Team:Duke/Safety/Ecoli and Scerevisiae


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1. Please describe the chassis organism(s) you will be using for this project. If

you will be using more than one chassis organism, provide information on

each of them:

• Species: E. Coli (K12) and Saccharomyces Cerevisiae

• DH5 alpha and DBY12397

• Risk Group: 1

2. Highest Risk Group Listed: Risk Group 1

3. List and describe all new or modified coding regions you will be using in your


• TEF1pr-synthetic binding site-YFP

• Z4EVpr-iTAL-mCherry

• Z4EVpr-dCas9

• SNR52pr-gRNA-synthetic binding sequence

o Source: Buchler Lab and PCR of oligos from IDT

o Risk Group 1

o Botstein Lab and Addgene

o Risk Group 2 due to iTAL origin in Xanthomonas

o Botstein and Gersbach Labs

o Risk Group 1

o Gersbach Lab and PCR of oligos from IDT

o Risk Group 1

4. Do the biological materials using in your lab work pose any of the following


1. Risks to the safety and health of team members or others working in

2. Risks to the safety and health of the general public, if released by

3. Risks to the environment, if released by design or by accident?

4. Risks to security through malicious misuse by individuals, groups, or

the lab?

• No. Our E. coli strain is not virulent and the yeast pose no threat to

humans. The iTALs are derived from Xanthomonas bacteria, but

we did not ever use them as a chassis.

design or by accident?

• No. We are simply aiming to make synthetic gene circuits in yeast

using fluorescent reporters. The already non-virulent E. coli and

yeast are not being programmed to make anything that would

make them virulent or toxic.

• No. In the event of exposure of our yeast or E. coli to the

environment, there would be no effect.


• No. We are unable to foresee any malicious misuse of our yeast or

E. coli.

5. If your project moved from a small-scale lab study to become widely used

as a commercial/industrial product, what new risks might arise? Also, what

risks might arise if the knowledge you generate or the methods you develop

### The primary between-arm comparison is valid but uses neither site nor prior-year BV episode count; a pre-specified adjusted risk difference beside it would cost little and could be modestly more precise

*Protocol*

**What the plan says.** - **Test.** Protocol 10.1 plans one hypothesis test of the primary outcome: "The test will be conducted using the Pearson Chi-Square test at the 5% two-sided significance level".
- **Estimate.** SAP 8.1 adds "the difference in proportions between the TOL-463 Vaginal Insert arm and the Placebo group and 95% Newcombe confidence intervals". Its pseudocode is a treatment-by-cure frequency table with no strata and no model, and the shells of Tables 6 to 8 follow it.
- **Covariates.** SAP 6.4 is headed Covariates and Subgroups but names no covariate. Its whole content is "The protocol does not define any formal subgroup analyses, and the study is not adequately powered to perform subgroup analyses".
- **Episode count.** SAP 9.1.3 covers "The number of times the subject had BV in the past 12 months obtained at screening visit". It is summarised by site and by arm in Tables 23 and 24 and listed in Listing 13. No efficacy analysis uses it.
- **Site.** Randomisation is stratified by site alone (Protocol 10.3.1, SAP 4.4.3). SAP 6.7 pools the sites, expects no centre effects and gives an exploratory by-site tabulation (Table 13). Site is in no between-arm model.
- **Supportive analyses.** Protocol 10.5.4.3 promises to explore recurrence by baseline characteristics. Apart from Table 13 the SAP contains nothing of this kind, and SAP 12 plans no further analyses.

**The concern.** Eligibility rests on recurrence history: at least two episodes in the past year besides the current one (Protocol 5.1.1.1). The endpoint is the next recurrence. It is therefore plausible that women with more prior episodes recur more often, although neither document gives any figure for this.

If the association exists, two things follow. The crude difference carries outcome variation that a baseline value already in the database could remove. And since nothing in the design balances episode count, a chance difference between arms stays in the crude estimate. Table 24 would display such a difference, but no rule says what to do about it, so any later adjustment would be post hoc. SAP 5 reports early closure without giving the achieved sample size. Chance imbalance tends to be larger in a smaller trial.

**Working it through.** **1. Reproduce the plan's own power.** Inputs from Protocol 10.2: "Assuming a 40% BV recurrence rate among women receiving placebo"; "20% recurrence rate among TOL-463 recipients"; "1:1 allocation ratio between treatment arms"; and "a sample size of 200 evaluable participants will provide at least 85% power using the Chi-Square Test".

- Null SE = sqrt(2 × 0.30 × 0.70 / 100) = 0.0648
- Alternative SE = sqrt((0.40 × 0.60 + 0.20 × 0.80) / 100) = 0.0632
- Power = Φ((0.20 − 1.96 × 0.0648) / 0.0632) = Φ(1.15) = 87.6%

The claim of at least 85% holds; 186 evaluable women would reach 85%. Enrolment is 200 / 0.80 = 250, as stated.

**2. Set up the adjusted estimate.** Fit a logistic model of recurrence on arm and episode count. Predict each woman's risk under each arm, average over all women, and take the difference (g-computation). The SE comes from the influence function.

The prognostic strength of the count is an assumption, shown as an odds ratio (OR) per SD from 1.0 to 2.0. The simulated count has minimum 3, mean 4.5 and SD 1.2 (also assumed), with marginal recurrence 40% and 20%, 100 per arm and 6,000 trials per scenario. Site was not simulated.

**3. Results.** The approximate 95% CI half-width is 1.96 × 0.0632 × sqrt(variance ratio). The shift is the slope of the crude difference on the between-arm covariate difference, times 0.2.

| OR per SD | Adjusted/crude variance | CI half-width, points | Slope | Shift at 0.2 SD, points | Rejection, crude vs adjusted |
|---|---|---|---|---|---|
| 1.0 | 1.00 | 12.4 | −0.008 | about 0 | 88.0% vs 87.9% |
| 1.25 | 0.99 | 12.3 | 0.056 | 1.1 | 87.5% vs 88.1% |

became widely available?

• Since the expression of the genes of interest is very tunable in

our system, there should be very little problems using one of the

gene circuits in a commercial/industrial manner. If a gene used

in one of these circuits were dangerous if over-expressed. Beta

estradiol could be used to control for this. The entire purpose of

these tunable gene circuits is to give control of the system to the

scientist not the system itself.

6. Does your project include any design features to address safety risks?

• As discussed previously, the tunable expression of our promoters

is a design feature of the project that addresses safety risks. All of

the chassis we use are also auxotrophic.

7. What safety training have you received?

• All iGEM team members completed Duke’s General Laboratory

Safety, Chemical Safety, and Fire/Life Safety training before

beginning any lab work

• Information can be found at

8. Under what biosafety provisions will/do you work?

a. Please provide a link to your institution biosafety guidelines.

b. Does your institution have an Institutional Biosafety Committee, or an

c. Does your country have national biosafety regulations or guidelines?

d. According to the WHO Biosafety Manuel, what is the BioSafety Level

e. What is the Risk Group of your chassis organism(s), as you stated in


equivalent group? If yes, have you discussed your project with them?

Describe any concerns they raised with your project, and any changes

you made to your project plan based on their review.

• Yes and our project met their standards for safety

If so, please provide a link to these regulations or guidelines if



rating of your lab?

• Our lab has a BioSafety Level rating of 2 due to its ability to handle

mammalian cell cultures.

question 1? If it does not match the BSL rating of your laboratory,

please explain what additional safety measures you are taking.

• Risk Group 1 and it is below the safety rating of our lab. There is

no need for additional safety measures.